Historical Methodology – HIST 300

CG • Section 8WK • 11/08/2019 to 04/16/2020 • Modified 04/08/2022

Course Description

An invitation to explore the historical discipline. Students will be grounded in the meaning and interpretation of history, methodology, research techniques and career opportunities. Should be taken no later than the first semester of the junior year.

For information regarding prerequisites for this course, please refer to the Academic Course Catalog.

Rationale

This course will introduce students to what it means to be an historian. The student will not only learn the specifics of how to write a research paper but also the process of studying history. The student will also be introduced to the biblical foundation for the study of history, career opportunities in history, and the value of the studying history.

Measurable Learning Outcomes

Upon successful completion of this course, the student will be able to:

  1. Examine different philosophies of history.
  2. Relate historiography to the study of an historical topic.
  3. Differentiate between primary and secondary sources.
  4. Demonstrate college level competencies in reading comprehension, documentary analysis, research, and historical writing.
  5. Apply a Christian worldview to the problems and issues relevant to the study of history.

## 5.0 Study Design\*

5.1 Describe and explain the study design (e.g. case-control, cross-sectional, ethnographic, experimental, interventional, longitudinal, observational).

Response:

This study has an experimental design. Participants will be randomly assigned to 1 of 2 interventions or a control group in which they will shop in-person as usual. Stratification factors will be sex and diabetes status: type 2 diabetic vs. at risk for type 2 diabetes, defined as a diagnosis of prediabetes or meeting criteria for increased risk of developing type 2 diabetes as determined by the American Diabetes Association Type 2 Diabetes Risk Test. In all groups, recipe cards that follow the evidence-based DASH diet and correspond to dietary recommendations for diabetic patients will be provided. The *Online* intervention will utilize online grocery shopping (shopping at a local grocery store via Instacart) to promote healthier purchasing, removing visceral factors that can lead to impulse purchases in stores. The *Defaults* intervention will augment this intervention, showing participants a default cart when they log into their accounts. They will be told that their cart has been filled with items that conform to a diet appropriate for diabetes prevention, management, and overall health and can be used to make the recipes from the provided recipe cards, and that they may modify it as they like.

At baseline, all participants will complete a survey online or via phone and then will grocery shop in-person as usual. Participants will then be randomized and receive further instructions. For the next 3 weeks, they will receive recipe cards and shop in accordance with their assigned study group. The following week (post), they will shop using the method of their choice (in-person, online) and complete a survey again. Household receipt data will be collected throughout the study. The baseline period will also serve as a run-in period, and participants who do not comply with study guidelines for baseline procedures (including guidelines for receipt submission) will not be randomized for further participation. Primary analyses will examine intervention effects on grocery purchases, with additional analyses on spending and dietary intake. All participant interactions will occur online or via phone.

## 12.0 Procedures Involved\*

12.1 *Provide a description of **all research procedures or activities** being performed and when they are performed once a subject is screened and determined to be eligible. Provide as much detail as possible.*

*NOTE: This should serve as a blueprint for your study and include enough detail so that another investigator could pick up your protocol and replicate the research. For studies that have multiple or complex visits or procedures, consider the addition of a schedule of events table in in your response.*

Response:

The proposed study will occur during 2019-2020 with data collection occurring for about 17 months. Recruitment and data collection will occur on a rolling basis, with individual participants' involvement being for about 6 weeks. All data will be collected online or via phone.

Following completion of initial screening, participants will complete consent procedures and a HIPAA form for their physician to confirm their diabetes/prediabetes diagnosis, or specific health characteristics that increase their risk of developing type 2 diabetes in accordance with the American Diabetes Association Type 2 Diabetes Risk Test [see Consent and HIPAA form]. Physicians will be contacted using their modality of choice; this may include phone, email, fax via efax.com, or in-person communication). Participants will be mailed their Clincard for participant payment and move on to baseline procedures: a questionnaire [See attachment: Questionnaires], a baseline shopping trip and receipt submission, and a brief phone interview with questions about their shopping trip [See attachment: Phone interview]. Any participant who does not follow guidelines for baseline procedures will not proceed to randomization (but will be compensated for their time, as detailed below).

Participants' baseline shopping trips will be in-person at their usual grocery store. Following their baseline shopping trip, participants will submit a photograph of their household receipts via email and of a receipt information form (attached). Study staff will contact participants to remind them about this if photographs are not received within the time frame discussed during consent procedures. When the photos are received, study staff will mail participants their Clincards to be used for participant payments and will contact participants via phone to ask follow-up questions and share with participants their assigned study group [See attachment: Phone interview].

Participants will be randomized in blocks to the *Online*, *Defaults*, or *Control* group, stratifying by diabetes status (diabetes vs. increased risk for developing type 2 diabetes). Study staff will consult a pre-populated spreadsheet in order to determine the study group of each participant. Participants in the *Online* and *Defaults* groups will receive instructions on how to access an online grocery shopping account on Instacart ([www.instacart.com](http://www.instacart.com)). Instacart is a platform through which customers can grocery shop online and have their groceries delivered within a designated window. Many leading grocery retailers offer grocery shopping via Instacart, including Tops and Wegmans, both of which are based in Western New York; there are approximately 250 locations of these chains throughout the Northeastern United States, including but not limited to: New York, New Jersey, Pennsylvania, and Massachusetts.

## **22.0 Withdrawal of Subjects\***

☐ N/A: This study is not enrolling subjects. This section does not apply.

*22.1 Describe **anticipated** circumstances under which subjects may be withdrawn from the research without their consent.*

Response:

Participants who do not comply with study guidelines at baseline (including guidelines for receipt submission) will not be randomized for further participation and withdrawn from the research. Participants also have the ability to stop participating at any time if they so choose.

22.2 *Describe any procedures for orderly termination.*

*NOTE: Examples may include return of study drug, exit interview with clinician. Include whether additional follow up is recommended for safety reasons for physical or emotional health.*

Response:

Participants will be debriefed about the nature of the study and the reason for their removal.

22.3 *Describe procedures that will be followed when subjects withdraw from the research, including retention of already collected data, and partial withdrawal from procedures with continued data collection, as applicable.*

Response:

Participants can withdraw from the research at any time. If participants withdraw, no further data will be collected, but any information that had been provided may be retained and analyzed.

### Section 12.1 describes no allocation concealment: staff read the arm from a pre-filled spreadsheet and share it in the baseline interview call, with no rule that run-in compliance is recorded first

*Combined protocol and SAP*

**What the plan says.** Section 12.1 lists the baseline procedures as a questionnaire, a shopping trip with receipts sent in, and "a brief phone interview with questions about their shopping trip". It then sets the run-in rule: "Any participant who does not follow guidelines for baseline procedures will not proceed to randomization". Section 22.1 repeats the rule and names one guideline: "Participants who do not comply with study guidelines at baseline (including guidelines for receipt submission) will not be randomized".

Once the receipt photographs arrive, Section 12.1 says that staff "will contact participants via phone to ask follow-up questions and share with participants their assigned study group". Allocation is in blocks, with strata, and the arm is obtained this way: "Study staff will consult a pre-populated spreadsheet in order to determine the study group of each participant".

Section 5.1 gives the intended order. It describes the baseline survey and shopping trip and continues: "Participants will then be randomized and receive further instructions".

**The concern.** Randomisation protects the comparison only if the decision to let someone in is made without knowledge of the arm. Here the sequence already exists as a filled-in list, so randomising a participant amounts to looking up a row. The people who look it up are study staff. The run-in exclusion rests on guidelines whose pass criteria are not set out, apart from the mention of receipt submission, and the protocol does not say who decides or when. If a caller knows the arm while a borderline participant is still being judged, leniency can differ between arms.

Course Assignment

After reading the Course Syllabus and Student Expectations, the student will complete the related checklist found in the Course Overview.

Discussions are collaborative learning experiences. Therefore, the student is required to provide a thread in response to the provided prompt for each discussion. Each thread must demonstrate course-related knowledge. In addition to the thread, the student is required to reply to 2 other classmates’ threads. For Discussion: Christian Worldview, the student is required to submit video posts for both the original thread and replies. The thread must be 60–120 seconds of student audio and 30–60 seconds for replies. For Discussion: Preparing a Career, the thread must be at least 300 words, and each reply must be at least 150 words.

The student will write research proposal (up to 2 pages) in current Turabian format that focuses on a topic he/she may wish to research in a future course. The student is not required to write a research paper; rather, this assignment is meant to equip him or her with the skills to write research papers in later courses. The proposal should identify the topic, provide a summary of the key historiographical works, explain the significance of the argument, and provide a brief overview of the research process. The bibliography needs to include five primary and five secondary sources in the proper format.  While scholarly internet sources are encouraged, please use internet sources with discretion, avoiding general, non-peer reviewed sites.  After each source, the student must provide a brief description (20-30 words) of the source and its importance to the paper.